Riser by Dierks Bentley
The great challenge that faces any successful artist is growth: Do too much of it too quickly and you’ll alienate your fans; do too little and you’ll get left in the dust. Dierks Bentley has done it incrementally, in a way that feels effortless and natural.
But viewed in the aggregate, Dierks’ artistry leading to his seventh full-length, Riser, is leaps and bounds from “What Was I Thinkin’.”
Growth is a major theme of the album, which began in grief following the death of Dierks’ father and finished as he was celebrating the arrival of his son. The title track, which features some of Dierks’ finest vocal work ever, captures it perfectly: he’s reassuring someone that he’s going to overcome whatever life throws at him, because that’s just what he does.
“Here on Earth” hints at spiritual growth by posing an existential quandary about the pain of living, finally accepting that there’s no way to understand it all. “Say You Do” and “Hurt Somebody” are both doomed songs of people longing for an intense connection but wise enough to know it isn’t going to work.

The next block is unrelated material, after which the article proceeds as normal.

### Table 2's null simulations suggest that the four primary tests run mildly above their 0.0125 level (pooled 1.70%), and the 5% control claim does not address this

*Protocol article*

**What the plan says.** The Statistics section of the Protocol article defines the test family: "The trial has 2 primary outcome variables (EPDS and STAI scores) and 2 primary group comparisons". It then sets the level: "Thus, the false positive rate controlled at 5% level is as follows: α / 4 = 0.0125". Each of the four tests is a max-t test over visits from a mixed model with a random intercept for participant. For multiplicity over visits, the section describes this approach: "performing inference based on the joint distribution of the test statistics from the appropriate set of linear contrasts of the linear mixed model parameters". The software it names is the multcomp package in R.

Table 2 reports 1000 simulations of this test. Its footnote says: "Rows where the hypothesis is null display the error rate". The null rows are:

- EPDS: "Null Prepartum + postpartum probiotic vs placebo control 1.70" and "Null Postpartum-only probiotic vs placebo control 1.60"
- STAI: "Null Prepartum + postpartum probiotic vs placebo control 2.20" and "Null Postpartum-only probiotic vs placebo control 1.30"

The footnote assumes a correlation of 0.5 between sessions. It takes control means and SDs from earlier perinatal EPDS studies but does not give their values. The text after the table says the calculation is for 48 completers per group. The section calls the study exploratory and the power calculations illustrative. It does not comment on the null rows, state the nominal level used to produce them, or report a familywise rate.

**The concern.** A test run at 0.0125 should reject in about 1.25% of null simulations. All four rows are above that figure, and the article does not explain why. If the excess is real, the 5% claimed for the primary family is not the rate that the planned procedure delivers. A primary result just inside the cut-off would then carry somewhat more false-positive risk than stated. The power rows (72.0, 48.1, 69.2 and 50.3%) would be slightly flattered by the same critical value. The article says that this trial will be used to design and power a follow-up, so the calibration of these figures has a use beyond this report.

Musically, Riser has shades of Beck’s seminal 2002 album, Sea Change, seamlessly blending traditional instrumentation with spacey studio effects and rock guitars for something that sounds great on the car stereo or piped into headphones.
It’s not all heavy material either, but even the fun songs, such as “Pretty Girls,” have a touch of mature sadness. On “Drunk on a Plane,” he breaks bad in Mexico after his bride-to-be dumps him and sticks him with non-refundable plane tickets. It’s riotously funny, yet there’s a corrosive bitterness lurking at the edges.
The collection really soars when it blends the personal and the spiritual, as on the single “I’ll Hold On” and its simple mantra to hold on to the things that matter, even as we all have to grow and change. With Riser, Dierks has done just that.